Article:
The Democrats who are energetically celebrating the ruling, though, I think care more about the political aspects, and don’t really understand the underlying philosophical conflicts.

      That being said, I’m still perplexed as to what the difference between a tax and a fine is, because the mandate seems an awful lot like a fine to me.

      • Many are pleased to see coverage expansion and, to some of them, that’s all there is to it.

        • What coverage expansion? The total number uninsured has increased since it was passed. Partly due to cost, partly do to elimination of individual child market. Partly do to Student health plan changes. Some due to requiring churches to cover birth control.

          More people would be insured today if it had never passed.

          All anyone has is a promise that more people will be covered. The one thing 47 years of health care reform has tought us for sure is it won’t deliver half of what it promises and will cost 10 times as much. Where is the solice in that?

          The Internet is wonderous in its ability to mock past promises;


          The Health Insurance Portability and Accountability Act of 1996[6] is the single most significant piece of Federal legislation affecting the health care industry since the passage of the Social Security Act of 1965 that created both Medicare and Medicaid.[7] HIPAA, which was signed into law by President Clinton in August of 1996, includes provisions for health insurance portability, fraud and abuse control, tax associated provisions, group health plan requirements, revenue offset provisions, and administrative simplification requirements.[8]

          The importance of HIPAA is apparent in the fact that compliance is not an option – compliance is mandatory for each and every entity involved with electronic health care information.[9] Entities involved with electronic health care information include: all health care providers, health plans, employers, public health authorities, life insurers, clearinghouses, billing agencies, information systems vendors, service organizations, universities, and even single-physician offices.[10]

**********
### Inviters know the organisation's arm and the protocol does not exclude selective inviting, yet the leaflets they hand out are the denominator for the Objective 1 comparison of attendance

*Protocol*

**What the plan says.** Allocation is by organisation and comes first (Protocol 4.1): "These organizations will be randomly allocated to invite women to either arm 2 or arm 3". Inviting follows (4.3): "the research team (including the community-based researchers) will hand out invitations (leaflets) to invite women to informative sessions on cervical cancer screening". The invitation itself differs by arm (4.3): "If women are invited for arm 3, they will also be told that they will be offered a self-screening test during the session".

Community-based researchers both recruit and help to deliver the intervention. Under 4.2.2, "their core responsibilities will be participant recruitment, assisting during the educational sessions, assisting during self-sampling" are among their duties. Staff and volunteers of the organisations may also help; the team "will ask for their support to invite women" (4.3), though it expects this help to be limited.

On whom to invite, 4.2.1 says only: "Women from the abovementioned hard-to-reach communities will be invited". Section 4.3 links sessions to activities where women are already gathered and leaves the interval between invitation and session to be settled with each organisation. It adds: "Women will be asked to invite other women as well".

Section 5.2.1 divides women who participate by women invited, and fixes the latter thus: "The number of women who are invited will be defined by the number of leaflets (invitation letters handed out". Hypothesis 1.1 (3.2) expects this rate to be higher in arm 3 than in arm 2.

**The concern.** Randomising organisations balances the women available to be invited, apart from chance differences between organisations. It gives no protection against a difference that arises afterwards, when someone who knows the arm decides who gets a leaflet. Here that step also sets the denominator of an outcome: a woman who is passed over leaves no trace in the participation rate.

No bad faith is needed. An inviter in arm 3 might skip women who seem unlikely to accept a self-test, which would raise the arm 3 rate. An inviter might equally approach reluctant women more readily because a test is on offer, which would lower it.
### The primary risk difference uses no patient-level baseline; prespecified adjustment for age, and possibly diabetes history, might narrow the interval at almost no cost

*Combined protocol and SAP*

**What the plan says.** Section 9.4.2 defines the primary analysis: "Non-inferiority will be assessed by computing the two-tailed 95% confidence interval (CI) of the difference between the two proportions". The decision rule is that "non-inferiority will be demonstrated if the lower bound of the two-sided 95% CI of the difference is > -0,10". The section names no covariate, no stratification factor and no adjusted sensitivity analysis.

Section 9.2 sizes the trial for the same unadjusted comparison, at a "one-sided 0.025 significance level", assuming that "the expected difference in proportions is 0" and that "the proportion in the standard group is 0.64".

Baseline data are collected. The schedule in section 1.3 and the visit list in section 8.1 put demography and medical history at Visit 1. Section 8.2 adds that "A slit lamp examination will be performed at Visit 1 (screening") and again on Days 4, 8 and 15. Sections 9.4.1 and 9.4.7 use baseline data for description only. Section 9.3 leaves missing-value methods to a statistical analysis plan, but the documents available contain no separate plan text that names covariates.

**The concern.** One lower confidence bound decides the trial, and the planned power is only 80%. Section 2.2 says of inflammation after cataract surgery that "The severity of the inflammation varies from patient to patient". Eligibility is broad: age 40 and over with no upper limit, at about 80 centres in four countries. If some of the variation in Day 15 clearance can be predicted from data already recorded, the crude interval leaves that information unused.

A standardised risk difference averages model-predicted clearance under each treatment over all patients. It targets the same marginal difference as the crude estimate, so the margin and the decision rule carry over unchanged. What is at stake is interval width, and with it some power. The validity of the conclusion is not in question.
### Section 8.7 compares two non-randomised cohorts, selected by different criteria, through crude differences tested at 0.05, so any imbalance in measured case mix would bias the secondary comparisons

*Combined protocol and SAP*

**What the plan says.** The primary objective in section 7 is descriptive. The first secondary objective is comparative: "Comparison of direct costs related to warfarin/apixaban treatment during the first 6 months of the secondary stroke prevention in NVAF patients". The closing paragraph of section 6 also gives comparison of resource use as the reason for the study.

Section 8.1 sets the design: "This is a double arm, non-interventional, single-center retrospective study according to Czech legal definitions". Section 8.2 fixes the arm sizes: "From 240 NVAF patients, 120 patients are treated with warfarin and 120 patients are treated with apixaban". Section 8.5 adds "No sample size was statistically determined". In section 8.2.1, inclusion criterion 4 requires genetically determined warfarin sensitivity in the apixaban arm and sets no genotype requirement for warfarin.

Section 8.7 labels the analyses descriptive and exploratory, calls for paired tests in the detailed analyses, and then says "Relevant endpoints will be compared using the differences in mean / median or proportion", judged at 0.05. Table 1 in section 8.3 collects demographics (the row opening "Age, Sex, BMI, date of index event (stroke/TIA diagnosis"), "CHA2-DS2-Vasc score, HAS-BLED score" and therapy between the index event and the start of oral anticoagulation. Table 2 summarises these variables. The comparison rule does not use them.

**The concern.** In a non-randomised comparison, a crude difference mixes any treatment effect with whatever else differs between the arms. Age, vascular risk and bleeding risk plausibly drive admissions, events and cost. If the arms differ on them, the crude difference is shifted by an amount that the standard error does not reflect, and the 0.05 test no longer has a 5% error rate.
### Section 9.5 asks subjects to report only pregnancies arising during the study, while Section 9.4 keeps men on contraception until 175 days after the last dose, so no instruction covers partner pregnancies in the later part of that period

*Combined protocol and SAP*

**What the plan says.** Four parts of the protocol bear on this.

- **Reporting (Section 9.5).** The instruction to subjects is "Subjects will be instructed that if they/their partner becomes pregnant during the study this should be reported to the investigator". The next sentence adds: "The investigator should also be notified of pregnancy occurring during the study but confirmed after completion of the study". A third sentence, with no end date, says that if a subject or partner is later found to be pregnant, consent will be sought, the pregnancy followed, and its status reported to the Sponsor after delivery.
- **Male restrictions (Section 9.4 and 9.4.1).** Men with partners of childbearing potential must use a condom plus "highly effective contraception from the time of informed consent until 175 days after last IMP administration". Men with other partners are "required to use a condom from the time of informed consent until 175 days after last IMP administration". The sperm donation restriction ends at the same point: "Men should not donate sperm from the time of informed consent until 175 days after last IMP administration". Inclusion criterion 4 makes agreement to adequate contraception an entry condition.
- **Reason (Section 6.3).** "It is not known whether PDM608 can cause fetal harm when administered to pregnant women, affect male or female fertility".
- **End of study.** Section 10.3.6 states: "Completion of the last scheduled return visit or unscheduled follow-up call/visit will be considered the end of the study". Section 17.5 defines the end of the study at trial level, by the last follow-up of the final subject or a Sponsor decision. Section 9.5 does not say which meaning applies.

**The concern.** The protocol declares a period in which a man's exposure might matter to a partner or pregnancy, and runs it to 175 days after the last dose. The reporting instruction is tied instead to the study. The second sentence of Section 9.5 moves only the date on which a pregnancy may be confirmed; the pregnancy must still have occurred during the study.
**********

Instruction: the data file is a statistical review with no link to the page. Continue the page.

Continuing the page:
The HIPAA legislation was passed in part to limit the problem of “job lock” within the American workforce.[15] “Job lock” is a condition associated with the reluctance to move from one company to another due to a fear of losing health insurance or health coverage.[16]

          How much of HIPAA promised was actually delivered? Most of what ACA is trying to accomplish is the same things HIPAA promised.

          Medicare was passed to protect grandma in the event of a serious or prolonged illness….and then specifically excluded those situtions.

    • It’s not clear to me if there is any arena of commerce in which non-participation can’t be deemed a statutory violation subject to penalties under the terms of the ruling, so long as it’s labeled a tax.

      Just to take everyone’s favorite vegetable – is there anything that emerged from this ruling which established a clear line between a “tax” that applies only to those who do not satisfy a statutory obligation to purchase broccoli?

      I wouldn’t have any liberty-related problem with the government using taxing authority to send checks to people who can’t pay for their own insurance or who can’t obtain insurance. I do have a massive problem with using the commerce clause to compel participation in commercial activity. I’m baffled by people who can’t tell the difference between the two – but then again I’m baffled by people who *really* think that a commerce clause grants the government the right to prevent people from growing food on their own land for their own purposes.

      As for medicine – “Après cela, le déluge.” If you’re an ACA fan, it’s time to stop worrying about the Supreme Court and start worrying about the bond market.

    • Edit.

      “Just to take everyone’s favorite vegetable – is there anything that emerged from this ruling which established a clear line between a “tax” that applies only to those who do not satisfy a statutory obligation to purchase broccoli and a penalty imposed exclusively upon those who fail to do so? “